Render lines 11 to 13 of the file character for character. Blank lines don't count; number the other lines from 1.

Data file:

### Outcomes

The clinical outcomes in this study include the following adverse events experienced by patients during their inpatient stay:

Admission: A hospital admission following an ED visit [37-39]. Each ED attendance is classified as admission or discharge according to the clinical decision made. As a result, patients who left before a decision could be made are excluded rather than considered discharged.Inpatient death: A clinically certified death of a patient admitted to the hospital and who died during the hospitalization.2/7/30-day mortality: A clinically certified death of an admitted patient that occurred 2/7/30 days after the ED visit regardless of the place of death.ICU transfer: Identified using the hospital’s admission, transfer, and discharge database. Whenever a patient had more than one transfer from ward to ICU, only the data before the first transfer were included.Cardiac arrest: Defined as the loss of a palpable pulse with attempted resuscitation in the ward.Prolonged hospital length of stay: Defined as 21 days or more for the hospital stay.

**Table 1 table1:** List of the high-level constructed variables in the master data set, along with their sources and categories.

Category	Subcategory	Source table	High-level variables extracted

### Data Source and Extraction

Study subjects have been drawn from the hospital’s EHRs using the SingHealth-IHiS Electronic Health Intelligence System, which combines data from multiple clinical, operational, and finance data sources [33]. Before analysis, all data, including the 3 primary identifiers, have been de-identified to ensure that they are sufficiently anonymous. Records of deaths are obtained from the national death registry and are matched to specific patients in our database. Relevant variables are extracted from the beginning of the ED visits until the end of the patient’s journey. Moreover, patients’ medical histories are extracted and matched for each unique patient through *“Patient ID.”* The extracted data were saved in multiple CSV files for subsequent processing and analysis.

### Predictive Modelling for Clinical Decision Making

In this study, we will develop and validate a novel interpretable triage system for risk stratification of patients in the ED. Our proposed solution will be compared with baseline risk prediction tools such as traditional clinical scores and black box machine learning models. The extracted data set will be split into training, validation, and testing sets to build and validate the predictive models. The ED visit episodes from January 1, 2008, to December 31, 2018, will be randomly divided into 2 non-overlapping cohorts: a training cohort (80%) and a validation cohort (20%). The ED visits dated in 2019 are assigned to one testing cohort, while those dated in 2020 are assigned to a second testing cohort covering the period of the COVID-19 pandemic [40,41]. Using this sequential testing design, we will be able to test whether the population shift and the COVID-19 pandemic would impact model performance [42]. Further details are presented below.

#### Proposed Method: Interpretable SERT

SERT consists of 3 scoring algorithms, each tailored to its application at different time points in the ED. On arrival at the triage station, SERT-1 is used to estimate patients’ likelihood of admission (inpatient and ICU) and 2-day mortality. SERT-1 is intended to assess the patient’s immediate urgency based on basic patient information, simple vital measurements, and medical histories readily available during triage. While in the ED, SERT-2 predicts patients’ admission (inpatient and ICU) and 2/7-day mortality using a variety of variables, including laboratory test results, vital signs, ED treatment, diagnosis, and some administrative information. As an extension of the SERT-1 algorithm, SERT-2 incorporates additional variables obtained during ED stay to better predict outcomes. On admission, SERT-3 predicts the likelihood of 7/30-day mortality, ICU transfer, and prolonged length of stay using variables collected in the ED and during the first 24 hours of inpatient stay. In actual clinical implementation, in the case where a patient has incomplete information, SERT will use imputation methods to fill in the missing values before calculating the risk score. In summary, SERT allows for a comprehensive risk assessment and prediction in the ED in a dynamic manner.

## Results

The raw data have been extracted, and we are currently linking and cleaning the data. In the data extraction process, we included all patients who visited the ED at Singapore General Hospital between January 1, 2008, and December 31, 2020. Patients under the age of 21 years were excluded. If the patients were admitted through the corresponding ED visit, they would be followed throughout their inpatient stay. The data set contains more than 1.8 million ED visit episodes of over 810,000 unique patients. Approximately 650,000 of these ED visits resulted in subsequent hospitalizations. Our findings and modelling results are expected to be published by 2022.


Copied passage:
SERT consists of 3 scoring algorithms, each tailored to its application at different time points in the ED. On arrival at the triage station, SERT-1 is used to estimate patients’ likelihood of admission (inpatient and ICU) and 2-day mortality. SERT-1 is intended to assess the patient’s immediate urgency based on basic patient information, simple vital measurements, and medical histories readily available during triage. While in the ED, SERT-2 predicts patients’ admission (inpatient and ICU) and 2/7-day mortality using a variety of variables, including laboratory test results, vital signs, ED treatment, diagnosis, and some administrative information. As an extension of the SERT-1 algorithm, SERT-2 incorporates additional variables obtained during ED stay to better predict outcomes. On admission, SERT-3 predicts the likelihood of 7/30-day mortality, ICU transfer, and prolonged length of stay using variables collected in the ED and during the first 24 hours of inpatient stay. In actual clinical implementation, in the case where a patient has incomplete information, SERT will use imputation methods to fill in the missing values before calculating the risk score. In summary, SERT allows for a comprehensive risk assessment and prediction in the ED in a dynamic manner.

## Results

The raw data have been extracted, and we are currently linking and cleaning the data. In the data extraction process, we included all patients who visited the ED at Singapore General Hospital between January 1, 2008, and December 31, 2020. Patients under the age of 21 years were excluded. If the patients were admitted through the corresponding ED visit, they would be followed throughout their inpatient stay. The data set contains more than 1.8 million ED visit episodes of over 810,000 unique patients. Approximately 650,000 of these ED visits resulted in subsequent hospitalizations. Our findings and modelling results are expected to be published by 2022.